In an interview with CNN, four women recounted stories of sexual harassment and assault they experienced during commercial flights. The interviewees — whose experiences are not limited to one particular airline — expressed their surprise that during the time of the assaults, the airline and their employees seemed less than concerned with what was happening; many, the women said, seemed confused as to the correct protocol to handle such a situation.
“I felt like no one, no one that was supposed to be in charge could handle the situation,” recalled Katie Campos, a passenger on a United Airlines flight last week who said was subjected to harassment and groping by an intoxicated male passenger. Almost immediately upon seating, Campos said, the passenger began to harass both herself and her fellow seatmate — also a woman. She said he forcibly touched them and asked to kiss them despite their pleas for him to stop. “He grabbed my upper thigh, like in the crotch area, and he grabbed it pretty forcefully,” Campos explained to CNN. Only when she refused to take her seat again did she feel the flight attendants took her seriously.
According to FBI investigations, sexual assaults taking place in midair have increased by 66 percent from fiscal year 2014 to 2017. According to the bureau, 63 investigations dealing with sexual assault on an aircraft have been opened in this fiscal year alone. In a survey conducted last year of over 2,000 flight attendants registered with The Association of Flight Attendants-CWA, one in five said they had personally received a report of passenger on passenger assault during a flight.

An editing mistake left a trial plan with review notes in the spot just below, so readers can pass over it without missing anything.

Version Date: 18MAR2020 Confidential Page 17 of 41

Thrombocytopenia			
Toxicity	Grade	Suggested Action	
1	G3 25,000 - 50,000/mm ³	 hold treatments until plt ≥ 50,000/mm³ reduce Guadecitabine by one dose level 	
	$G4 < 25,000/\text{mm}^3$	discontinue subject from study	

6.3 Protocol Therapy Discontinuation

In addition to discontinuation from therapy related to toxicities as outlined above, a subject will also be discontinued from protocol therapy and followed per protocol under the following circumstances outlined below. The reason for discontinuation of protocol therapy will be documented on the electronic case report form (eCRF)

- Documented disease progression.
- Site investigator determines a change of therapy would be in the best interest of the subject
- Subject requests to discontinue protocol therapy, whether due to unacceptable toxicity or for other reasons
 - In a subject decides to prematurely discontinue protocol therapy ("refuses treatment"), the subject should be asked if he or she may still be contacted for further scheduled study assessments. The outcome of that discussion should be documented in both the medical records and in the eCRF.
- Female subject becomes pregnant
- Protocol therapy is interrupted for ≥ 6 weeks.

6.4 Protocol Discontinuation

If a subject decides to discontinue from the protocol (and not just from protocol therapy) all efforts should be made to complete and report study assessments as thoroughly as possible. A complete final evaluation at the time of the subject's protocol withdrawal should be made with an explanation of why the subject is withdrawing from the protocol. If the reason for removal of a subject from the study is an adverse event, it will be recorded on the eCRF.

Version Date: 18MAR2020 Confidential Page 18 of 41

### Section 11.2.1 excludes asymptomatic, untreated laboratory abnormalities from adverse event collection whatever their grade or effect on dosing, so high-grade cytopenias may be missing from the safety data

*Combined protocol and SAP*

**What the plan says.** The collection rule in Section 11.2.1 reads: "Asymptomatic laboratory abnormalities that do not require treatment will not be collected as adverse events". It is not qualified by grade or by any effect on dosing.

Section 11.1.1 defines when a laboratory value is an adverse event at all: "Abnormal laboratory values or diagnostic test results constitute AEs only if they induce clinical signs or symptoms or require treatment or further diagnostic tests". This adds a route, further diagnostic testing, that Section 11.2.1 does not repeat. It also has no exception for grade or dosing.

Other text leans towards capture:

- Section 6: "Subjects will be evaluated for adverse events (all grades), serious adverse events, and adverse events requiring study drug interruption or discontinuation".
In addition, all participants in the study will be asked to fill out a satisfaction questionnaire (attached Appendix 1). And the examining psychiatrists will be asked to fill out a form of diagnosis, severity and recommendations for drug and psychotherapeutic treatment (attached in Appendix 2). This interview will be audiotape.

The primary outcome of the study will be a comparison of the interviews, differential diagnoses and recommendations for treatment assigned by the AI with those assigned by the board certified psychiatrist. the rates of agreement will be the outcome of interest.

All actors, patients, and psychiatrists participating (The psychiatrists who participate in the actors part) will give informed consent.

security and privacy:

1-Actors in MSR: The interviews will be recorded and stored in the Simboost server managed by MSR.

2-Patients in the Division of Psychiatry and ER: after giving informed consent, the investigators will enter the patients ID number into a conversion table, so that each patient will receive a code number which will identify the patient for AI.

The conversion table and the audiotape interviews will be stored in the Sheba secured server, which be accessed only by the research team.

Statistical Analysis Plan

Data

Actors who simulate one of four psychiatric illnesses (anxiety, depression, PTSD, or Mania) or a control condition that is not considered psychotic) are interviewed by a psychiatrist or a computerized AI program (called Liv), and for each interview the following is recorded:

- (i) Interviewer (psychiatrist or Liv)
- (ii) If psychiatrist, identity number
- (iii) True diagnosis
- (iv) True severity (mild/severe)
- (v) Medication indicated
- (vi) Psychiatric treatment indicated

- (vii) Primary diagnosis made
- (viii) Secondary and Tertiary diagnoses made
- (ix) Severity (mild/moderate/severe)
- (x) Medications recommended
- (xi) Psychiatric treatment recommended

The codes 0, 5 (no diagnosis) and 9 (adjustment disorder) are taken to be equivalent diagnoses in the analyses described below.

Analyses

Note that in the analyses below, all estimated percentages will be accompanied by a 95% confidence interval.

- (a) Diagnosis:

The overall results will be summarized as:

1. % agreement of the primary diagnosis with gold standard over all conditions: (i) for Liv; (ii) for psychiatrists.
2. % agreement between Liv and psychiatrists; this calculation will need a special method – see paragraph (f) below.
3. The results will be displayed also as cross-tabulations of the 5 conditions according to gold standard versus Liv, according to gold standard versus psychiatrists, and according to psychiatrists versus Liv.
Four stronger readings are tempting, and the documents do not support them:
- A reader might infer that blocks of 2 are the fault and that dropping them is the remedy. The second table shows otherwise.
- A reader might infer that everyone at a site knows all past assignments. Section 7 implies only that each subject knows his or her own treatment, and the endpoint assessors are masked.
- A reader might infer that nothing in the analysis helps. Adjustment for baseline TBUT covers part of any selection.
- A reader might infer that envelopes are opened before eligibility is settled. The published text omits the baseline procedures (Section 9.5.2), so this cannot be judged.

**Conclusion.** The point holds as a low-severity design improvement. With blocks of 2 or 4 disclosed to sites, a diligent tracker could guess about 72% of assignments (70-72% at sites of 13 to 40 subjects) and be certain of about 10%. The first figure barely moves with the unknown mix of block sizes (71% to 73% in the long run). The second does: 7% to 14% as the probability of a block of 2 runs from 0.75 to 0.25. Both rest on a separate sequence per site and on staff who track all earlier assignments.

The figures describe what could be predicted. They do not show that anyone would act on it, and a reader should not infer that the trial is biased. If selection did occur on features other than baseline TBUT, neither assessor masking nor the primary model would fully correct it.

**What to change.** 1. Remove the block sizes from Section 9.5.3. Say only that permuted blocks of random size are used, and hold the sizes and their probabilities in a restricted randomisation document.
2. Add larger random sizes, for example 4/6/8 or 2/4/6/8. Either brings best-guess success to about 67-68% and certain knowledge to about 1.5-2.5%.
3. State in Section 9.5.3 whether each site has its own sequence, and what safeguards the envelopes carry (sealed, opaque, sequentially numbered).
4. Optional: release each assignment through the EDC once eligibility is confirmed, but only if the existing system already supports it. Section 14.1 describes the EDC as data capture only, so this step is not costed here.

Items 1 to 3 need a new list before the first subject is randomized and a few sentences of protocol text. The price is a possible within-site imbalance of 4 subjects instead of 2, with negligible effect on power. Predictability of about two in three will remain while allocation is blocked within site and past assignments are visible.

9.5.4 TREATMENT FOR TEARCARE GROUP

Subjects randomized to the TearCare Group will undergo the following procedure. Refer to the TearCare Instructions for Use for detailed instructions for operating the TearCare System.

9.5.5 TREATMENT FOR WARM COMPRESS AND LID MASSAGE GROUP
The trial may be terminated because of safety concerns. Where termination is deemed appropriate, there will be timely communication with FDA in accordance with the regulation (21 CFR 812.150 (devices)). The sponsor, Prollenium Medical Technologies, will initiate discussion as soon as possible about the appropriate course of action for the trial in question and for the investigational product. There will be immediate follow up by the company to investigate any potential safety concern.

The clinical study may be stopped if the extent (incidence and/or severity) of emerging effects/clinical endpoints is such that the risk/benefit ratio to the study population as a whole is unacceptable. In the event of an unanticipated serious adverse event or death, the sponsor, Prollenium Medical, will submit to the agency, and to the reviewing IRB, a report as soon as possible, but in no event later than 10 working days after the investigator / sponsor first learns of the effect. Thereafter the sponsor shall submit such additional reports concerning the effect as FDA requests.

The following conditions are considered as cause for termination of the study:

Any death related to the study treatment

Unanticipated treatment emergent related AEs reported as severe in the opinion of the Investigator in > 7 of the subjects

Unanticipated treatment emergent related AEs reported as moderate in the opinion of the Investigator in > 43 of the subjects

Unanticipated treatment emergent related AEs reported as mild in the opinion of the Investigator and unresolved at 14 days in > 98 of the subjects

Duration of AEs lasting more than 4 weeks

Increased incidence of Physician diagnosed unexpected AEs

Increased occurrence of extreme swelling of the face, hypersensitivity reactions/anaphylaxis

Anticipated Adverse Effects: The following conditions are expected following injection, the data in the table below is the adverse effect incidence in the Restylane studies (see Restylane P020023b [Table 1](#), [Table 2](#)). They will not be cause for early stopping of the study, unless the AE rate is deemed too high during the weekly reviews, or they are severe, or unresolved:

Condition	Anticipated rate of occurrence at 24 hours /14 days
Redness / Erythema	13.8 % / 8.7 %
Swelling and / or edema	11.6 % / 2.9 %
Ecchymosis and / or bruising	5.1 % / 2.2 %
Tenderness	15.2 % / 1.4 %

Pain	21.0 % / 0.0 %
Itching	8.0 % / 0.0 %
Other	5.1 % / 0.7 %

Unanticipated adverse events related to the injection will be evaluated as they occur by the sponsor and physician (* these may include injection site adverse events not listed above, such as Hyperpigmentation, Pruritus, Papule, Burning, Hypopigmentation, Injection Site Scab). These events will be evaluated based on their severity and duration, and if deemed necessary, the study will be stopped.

“In my 22 years as a flight attendant,” United Airlines flight attendant Sarah Nelson told CNN, “I have never taken part in a conversation — in training or otherwise — about how to handle sexual harassment or sexual assault.” While policies do exist, Nelson went on to explain that she feels they are sorely lacking in training in terms of implementation and many flight attendants are ill-equipped to address inappropriate and often criminal behavior.
According to Alison McAfee, a spokesperson for Airlines for America, the industry trade group that represents commercial airlines, with regard to these types of incidences, member airlines “take these matters seriously and do not tolerate harassment in any form.”
For Campos, her in-flight experience has forever changed her faith in the security of flying and the ability of flight attendants to ensure passenger safety. “It felt very much like the only reason this came to an end at all is that the flight landed. And we were at a gate, and the lights came on.”
Below, watch the full interview with Campos and other women.
Read the full story at CNN.